Coprecipitation of Bim with Bcl-xL or Bcl-xLΔloop.
Baculoviruses encoding BimEL–6-His, BimL–6-His, BimELΔMem–6-His, and BimLΔMem–6-His were constructed and used to coinfect insect cells with viruses expressing Bcl-xlΔLoop or Bcl-xlΔLoopΔMem. 4d later, complexes were isolated from the insect cells. Equal cell equivalents of every sample were loaded, separated by SDS-PAGE, transferred to nitrocellulose membranes, and blotted with an anti–Bcl-xl antibody (Santa Cruz Biotechnology, Inc.).
Preparation of the complex of Bcl-xl and Bim.
The cDNA fragment encoding amino acids 1–196 of mouse Bcl-xl was cloned under the control of the polyhedron promoter into a previously described baculovirus transfer plasmid (22, 42). Active virus was made by cotransfection into SF9 insect cells (Invitrogen) of the plasmid and BacVector 3000 baculovirus DNA (Novagen) by the calcium phosphate coprecipitation method. A high tittered virus stock was made by further propagation in SF9 cells. Virus producing BimL with an additional C-terminal 6-His tag was made by the same method (22). The C-terminal membrane interaction domain of BimL was truncated to increase the solubility of the protein (BimLΔMem).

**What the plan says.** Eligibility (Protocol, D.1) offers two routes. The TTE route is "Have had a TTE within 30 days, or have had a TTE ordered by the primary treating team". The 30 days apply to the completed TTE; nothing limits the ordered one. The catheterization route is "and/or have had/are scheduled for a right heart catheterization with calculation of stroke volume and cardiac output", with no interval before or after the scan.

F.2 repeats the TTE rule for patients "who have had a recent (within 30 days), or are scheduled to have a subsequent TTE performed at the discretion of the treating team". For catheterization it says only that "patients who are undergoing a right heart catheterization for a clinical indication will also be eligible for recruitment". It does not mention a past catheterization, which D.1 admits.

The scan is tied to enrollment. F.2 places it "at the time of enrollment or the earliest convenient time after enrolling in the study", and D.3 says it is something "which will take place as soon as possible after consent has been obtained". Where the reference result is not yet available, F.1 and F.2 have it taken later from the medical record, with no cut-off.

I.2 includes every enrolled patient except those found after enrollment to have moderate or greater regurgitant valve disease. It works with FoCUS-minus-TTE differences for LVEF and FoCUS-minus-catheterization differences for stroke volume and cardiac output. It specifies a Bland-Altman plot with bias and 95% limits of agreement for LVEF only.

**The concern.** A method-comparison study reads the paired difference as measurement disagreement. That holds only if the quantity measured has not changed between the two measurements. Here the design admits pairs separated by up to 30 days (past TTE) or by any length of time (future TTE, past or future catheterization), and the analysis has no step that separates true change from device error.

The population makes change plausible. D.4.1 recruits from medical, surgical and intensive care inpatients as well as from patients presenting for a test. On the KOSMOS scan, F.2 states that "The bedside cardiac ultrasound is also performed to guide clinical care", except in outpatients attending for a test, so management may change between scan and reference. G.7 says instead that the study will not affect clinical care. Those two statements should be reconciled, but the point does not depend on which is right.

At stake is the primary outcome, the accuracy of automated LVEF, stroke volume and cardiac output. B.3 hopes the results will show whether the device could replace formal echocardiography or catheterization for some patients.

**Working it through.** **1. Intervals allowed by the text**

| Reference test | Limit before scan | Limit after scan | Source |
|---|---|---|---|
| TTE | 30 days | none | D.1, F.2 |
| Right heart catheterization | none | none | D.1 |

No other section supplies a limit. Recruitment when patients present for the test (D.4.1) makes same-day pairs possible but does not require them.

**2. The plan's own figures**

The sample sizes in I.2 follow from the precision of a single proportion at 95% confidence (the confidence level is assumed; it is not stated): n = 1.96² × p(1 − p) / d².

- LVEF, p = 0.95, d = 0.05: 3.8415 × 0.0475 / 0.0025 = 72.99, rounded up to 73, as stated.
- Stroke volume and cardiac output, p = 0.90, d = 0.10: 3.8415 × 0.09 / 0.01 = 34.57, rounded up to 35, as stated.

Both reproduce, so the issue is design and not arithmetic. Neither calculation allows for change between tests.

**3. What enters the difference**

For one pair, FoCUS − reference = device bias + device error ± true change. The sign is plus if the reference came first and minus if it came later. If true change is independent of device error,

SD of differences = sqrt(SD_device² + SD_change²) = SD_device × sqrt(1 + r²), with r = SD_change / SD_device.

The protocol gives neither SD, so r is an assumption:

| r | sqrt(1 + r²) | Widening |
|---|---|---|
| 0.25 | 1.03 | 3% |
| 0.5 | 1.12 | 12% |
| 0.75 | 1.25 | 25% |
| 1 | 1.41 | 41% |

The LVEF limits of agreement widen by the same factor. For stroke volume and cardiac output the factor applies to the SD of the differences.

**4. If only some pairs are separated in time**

To prepare the complex of Bcl-xl and Bim, High Five insect cells were coinfected with the two viruses and cultured for 24 h at 27°C. The infected cells were then moved to 19°C and harvested by centrifugation (1,500 g for 10 min) 4 d later. The cells were lysed by sonication in Ni-NTA binding buffer (50 mM Na2HPO4, 300 mM NaCl, and 5 mM imidazole, pH 8.0). Lysates were cleared by high-speed centrifugation (100,000 g for 60 min), and proteins were purified from the supernatant using Ni-NTA columns (QIAGEN). The Bcl-xl–Bim complex was eluted from the column with 500 mM imidazole and purified by Superdex 200 size exclusion column (GE Healthcare) in PBSA buffer (50 mM NaH2PO4-Na2HPO4, 150 mM NaCl, and 5 mM NaN3, pH 7.5). The complex was further purified using ion exchange chromatography on a Mono-Q column (GE Healthcare) and a Tris-NaCl gradient (25 mM Tris, 100–1,000 mM NaCl, pH 8.2). The complex was concentrated to 15 mg/ml in Tris-NaCl buffer (10 mM Tris and 100 mM NaCl, pH 8.2) for crystallization.